The seasoning of the food, impeccable service, crisp table linens—every detail counts in fine dining, as chefs and managers seek to create a memorable experience alongside a savory meal.
That same strategy is now playing out in the quick-serve arena, where fine-dining operators are increasingly creating fast-casual sister concepts to their white-tablecloth businesses.
Thomas Salamunovich is among the growing group of operators taking full-service and fine-dining concepts into quick service to complement their original brands and to compete for a new customer base. He and other fine-dining veterans say they’re able to make the move by focusing on quality ingredients and maintaining the integrity of their cooking.
Salamunovich, a classically trained chef, now owns seven Larkburger stores in Colorado. The concept serves all-natural gourmet burgers, fries, and shakes and is named after his fine-dining establishment, Larkspur Restaurant in Vail, Colorado.
He created the new concept because he wasn’t finding enough fast-casual restaurants where he could eat with his family, and he realized the gourmet burger already on his menu could stand on its own if he protected the quality of the original dish.
“In cooking, it’s about bringing integrity and passion. It’s inconsequential what the refinement of the dining experience is,” Salamunovich says. “I care as much about the ground beef hamburger as I do cooking foie gras or caviar.”
Hints of fine dining are found across Larkburger’s menu. The fries are hand cut and each location has a so-called “french fry whisperer” to oversee quality. Fries topped with white truffle oil, truffle salt, and Parmesan cheese are more popular than plain fries. The 1⁄3-pound Angus burger, topped with a savory aioli, leaf lettuce, tomato, and red onion goes for about $6, and the average Larkburger ticket is between $8 and $9.
With those kinds of prices, Salamunovich thinks he can capture customers—many of whom are vacationing in Colorado—more often than he could with just a fine-dining restaurant.
Though his burger stores do about one-fifth the business of his fine-dining restaurant, Salamunovich says opening a new quick serve costs about $450,000, while a fine-dining restaurant can cost upward of $4 million. And the simplicity of quick-service concepts makes them easier to operate. Larkburger’s kitchens have an inventory of about 150 items; Larkspur has about 14,000.
That same simplicity and focus on quality has proven successful for ’wichcraft, a quick-service sandwich chain opened by chef Tom Colicchio, the head judge of Bravo’s “Top Chef” who was already running the successful Craft family of restaurants.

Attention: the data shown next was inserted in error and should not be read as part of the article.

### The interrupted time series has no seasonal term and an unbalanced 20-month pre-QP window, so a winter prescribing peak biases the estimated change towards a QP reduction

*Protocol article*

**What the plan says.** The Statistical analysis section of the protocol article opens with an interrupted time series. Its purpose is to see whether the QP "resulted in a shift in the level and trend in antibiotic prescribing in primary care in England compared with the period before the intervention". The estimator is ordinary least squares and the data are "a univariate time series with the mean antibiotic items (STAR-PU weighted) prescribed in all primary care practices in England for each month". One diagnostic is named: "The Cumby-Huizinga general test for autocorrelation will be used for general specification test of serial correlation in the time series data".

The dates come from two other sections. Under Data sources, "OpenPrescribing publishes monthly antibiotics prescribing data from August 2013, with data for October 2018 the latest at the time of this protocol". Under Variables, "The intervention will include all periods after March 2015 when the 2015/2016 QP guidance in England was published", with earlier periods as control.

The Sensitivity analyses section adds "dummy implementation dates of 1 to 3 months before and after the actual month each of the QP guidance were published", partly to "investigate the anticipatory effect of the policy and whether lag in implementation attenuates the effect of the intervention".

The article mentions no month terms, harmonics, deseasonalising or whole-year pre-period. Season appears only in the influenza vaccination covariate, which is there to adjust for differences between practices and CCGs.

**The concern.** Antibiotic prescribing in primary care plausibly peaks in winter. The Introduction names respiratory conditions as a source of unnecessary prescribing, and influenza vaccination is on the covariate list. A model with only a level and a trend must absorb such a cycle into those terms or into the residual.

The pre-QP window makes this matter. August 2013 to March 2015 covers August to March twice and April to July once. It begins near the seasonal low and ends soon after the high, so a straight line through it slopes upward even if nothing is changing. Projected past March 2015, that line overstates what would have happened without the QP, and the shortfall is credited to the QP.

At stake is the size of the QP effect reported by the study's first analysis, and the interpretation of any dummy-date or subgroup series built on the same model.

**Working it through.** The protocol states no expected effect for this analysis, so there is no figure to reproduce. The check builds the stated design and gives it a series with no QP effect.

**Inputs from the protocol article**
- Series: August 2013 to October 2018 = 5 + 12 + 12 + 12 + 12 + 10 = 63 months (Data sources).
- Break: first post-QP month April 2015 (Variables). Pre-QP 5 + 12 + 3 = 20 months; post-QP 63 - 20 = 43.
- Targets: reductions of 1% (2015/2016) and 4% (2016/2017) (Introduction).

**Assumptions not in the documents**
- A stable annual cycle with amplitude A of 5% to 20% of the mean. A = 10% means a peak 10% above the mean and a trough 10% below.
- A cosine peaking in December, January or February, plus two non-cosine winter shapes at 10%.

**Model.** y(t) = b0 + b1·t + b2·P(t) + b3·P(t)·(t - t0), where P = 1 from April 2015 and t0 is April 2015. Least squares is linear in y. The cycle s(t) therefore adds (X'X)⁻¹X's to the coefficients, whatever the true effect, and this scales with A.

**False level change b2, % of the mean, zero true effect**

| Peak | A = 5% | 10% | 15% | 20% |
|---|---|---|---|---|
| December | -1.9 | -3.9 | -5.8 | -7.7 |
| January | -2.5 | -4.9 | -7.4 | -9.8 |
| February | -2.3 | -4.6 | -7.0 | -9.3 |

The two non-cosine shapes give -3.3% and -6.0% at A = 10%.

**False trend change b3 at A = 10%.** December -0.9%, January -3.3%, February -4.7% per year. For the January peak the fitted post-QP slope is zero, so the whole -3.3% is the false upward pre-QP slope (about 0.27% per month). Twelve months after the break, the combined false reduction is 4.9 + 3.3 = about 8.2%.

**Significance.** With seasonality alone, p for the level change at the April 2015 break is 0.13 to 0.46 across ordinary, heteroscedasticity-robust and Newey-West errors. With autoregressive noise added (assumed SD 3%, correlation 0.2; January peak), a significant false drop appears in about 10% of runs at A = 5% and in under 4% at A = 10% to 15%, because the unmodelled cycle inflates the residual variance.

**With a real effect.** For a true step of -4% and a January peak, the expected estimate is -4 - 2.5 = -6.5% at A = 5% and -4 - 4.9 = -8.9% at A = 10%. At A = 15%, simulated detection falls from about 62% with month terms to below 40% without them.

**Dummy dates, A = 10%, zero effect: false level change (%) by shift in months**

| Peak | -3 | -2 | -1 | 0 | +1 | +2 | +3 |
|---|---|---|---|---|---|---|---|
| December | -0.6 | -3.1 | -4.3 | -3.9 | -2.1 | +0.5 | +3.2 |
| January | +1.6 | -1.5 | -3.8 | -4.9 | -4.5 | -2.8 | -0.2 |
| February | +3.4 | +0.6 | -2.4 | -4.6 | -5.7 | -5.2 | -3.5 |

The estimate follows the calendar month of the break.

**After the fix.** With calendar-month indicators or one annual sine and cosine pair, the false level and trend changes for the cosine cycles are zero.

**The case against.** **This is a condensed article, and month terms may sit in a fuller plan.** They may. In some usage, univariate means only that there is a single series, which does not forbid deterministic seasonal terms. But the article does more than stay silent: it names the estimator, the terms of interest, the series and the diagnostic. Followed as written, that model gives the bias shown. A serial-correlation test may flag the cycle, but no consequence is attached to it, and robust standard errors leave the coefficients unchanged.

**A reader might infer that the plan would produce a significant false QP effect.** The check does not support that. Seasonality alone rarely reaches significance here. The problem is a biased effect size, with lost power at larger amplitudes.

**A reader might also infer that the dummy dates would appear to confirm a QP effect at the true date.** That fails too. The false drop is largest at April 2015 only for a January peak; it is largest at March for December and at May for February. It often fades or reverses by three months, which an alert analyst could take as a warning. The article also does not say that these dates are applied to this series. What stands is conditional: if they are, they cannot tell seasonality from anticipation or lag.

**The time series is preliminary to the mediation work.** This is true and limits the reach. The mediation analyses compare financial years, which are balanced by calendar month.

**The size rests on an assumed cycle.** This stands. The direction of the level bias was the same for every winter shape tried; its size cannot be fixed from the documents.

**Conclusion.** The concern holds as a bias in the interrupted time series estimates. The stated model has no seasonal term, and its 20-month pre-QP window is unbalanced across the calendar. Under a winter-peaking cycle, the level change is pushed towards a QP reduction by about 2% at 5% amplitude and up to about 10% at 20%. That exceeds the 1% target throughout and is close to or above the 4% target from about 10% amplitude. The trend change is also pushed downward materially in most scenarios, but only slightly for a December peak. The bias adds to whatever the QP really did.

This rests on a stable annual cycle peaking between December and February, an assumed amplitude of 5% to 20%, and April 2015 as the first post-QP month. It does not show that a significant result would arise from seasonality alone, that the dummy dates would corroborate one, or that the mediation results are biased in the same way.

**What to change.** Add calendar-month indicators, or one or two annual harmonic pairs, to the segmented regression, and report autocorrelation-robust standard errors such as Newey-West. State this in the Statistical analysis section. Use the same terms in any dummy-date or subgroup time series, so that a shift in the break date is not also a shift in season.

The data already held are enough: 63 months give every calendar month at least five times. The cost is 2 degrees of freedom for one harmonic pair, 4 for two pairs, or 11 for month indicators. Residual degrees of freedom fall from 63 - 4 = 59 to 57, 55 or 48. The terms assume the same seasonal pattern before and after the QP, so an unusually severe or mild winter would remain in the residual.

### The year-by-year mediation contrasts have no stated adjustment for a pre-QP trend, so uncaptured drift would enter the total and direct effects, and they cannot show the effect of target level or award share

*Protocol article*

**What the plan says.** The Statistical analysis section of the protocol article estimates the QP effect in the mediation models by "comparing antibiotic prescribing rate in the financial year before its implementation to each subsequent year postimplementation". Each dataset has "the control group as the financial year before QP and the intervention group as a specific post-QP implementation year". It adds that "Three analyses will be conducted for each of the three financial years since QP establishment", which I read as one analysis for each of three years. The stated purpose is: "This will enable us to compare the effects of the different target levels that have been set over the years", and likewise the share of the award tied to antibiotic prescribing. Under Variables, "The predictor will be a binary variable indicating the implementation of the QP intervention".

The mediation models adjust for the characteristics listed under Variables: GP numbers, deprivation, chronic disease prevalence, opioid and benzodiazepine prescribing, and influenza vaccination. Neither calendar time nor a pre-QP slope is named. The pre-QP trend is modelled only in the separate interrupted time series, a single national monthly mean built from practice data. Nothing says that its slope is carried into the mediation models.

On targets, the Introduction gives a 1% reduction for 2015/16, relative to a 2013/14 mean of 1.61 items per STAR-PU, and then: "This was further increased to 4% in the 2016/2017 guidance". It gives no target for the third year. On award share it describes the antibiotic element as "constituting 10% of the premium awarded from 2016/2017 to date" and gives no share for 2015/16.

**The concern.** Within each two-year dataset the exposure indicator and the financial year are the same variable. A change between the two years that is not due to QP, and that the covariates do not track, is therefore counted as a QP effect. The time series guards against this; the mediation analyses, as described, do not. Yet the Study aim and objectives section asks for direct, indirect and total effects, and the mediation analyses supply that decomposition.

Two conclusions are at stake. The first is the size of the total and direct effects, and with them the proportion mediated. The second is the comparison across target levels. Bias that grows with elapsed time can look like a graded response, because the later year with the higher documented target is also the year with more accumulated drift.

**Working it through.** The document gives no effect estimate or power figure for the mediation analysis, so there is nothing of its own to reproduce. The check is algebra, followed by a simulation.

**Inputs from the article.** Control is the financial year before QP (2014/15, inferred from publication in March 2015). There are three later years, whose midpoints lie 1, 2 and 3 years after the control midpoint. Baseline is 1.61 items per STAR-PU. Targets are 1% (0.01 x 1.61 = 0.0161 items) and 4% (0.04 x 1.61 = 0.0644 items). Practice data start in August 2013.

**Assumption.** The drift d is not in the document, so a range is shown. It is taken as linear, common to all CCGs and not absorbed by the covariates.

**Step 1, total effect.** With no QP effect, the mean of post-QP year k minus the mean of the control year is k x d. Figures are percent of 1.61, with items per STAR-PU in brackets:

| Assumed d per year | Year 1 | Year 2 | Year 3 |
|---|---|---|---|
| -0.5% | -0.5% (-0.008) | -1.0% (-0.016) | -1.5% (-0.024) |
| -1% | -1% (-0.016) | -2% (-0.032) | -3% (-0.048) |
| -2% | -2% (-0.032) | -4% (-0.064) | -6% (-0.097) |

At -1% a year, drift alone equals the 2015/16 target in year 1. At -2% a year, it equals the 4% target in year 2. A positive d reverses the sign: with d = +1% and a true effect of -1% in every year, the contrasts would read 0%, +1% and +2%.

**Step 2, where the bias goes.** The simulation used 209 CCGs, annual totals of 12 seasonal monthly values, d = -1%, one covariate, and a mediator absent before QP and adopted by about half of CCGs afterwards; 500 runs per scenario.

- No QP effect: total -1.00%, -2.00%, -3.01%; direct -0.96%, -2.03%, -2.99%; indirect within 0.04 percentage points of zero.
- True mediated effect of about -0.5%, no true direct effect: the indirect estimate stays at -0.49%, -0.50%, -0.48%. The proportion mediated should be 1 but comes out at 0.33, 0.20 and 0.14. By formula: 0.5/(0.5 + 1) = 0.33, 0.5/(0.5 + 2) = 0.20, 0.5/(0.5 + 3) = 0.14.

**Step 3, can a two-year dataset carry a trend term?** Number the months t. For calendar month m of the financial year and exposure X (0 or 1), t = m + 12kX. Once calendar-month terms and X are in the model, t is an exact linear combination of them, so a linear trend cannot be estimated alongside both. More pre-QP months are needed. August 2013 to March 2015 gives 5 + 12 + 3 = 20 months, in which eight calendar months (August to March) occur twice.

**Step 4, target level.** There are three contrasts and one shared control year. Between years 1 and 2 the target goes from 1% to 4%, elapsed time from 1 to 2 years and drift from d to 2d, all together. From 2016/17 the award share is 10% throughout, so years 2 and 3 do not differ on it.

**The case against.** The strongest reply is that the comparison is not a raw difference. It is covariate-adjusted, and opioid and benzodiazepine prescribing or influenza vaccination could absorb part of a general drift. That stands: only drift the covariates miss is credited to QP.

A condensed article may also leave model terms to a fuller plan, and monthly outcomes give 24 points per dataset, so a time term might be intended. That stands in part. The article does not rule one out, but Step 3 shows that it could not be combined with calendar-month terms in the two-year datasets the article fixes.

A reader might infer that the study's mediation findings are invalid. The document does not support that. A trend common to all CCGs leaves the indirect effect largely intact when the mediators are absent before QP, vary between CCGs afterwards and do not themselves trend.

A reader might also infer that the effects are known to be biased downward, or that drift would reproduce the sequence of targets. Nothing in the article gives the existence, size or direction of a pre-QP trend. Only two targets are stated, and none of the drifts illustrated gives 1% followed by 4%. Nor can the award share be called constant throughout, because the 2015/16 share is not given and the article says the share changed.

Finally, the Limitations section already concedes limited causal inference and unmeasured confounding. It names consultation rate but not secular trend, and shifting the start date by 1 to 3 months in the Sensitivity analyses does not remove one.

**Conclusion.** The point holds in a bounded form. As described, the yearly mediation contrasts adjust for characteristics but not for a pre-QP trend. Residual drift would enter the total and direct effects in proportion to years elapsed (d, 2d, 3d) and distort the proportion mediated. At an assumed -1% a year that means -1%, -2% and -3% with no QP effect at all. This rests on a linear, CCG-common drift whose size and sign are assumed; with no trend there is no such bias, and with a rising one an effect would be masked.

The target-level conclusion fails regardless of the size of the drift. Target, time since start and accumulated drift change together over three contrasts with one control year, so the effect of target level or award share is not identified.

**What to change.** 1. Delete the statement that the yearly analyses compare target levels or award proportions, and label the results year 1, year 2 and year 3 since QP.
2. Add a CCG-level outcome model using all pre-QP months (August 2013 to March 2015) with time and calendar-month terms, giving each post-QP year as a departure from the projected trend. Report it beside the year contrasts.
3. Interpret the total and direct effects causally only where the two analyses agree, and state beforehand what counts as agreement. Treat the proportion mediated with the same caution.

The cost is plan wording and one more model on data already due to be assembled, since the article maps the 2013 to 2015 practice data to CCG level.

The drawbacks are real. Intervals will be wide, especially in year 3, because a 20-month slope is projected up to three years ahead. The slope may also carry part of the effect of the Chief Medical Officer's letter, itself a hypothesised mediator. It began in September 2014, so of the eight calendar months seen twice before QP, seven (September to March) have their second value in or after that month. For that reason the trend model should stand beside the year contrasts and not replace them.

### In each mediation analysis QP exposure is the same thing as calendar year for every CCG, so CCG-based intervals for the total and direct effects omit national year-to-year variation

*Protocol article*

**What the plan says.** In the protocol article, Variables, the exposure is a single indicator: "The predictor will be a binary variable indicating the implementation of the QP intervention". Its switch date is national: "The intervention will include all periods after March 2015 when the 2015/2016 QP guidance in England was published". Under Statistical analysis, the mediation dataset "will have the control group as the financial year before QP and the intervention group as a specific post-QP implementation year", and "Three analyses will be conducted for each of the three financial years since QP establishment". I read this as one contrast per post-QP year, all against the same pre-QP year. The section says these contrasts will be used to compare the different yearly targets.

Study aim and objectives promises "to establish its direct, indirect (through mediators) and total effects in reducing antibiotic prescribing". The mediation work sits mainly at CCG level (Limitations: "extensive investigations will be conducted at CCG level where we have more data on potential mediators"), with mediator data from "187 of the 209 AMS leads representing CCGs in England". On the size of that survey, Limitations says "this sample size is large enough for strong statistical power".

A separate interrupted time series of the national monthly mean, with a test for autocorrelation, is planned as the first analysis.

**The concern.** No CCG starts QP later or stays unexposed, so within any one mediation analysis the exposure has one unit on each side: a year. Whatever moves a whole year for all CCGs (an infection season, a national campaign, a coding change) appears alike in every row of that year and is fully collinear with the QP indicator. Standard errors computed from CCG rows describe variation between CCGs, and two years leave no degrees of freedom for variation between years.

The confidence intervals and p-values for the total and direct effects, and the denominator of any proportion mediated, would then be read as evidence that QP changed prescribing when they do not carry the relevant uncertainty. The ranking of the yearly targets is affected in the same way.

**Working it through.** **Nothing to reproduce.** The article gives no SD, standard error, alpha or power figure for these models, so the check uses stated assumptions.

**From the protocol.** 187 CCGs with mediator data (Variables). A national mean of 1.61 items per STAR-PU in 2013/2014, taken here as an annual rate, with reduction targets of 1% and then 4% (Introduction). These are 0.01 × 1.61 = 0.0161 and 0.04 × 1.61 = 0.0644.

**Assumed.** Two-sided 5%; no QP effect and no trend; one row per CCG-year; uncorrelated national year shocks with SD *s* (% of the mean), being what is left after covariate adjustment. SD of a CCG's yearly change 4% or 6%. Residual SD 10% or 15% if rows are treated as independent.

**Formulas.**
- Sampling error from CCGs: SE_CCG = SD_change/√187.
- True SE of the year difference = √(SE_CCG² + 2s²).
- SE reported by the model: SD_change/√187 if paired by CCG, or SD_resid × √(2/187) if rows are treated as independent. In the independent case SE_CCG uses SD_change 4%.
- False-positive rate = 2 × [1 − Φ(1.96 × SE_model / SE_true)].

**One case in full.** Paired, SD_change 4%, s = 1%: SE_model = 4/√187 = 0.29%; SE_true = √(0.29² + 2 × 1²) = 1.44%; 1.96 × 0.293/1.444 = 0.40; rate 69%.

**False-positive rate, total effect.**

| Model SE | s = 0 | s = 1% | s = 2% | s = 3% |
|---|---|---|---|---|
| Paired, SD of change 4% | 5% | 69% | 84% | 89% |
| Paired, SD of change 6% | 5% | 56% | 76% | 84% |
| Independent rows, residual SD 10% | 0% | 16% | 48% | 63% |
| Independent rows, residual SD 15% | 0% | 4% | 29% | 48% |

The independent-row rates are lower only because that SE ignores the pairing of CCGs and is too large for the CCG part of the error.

Carrying such a concept over into one quick-serve store is fairly simple, says ’wichcraft president and CEO Jeffrey Zurofsky, but maintaining that quality across 15 locations is tricky. Attaching the name of a well-known celebrity chef to a chain of quick serves also places high pressure and high expectations on such ventures, he says. “The food is really the key to doing it,” Zurofsky says. “That’s why they’re trusting the chef.”
Turkeys for the turkey sandwich are cooked the same way as those as ’wichcraft’s fine-dining sister restaurant, and the lemon confit on the tuna sandwich is prepared exactly the same way Colicchio has done it for 20 years. These familiar ingredients let diners experience more sophisticated dishes, but for less than $10.
Zurofsky says he views the sandwich shops as more stable because they don’t fluctuate with the economy the way more expensive full-service restaurants do.
Fine-dining restaurateur George Frangos, owner and operator of the two Atlanta-area Farm Burger restaurants, says he’s found an unintended benefit of venturing into the quick-service business. Because of his restaurants’ low prices, some customers are more likely to try unfamiliar items, like the company’s sustainable grass-fed burgers.
“They try it without a lot of risk when your average check is $10 and change,” he says. “It’s an opportunity to try something people have heard about without having to throw down 30 bucks for a grass-fed steak.”
By realizing savings on items like china, linens, and silverware, the quick-service restaurant is able to cover slightly higher food costs than a full-service restaurant, Frangos says. Those savings allow Farm Burger to replicate the integrity and quality of the food at its full-service sister restaurant, Farm 255, in Athens, Georgia. “We haven’t had to dumb down anything,” Frangos says. “We haven’t lost our values and commitment to food.”
Even chain restaurants as large as Red Robin and Ruby Tuesday have recently ventured into the quick-service market. Ruby Tuesday purchased the existing Florida-based Lime Fresh Mexican Grill, with plans to open six to eight more of the quick-service restaurants in the next year. Red Robin, meanwhile, developed two spin-off fast-casual restaurants called Burger Works.
The concept, which Red Robin plans to expand, has some of the same menu items as its full-service parent, but also has a build-your-own burger option. The small footprint and quicker service could open up development opportunities for Burger Works in more urban environments, college campuses, airports, and other nontraditional locations, says Jennifer Rivas, Red Robin’s director of national marketing.
Traditionally, Red Robin stores are located in more suburban areas and targeted to families. The new concept will open the door for new customers, Rivas says.
“We are excited to bring our brand and these burgers to guests that have not been available to us in the past,” she says. “The idea is to just bring the essence of Red Robin to our guests in a smaller, nontraditional prototype.”
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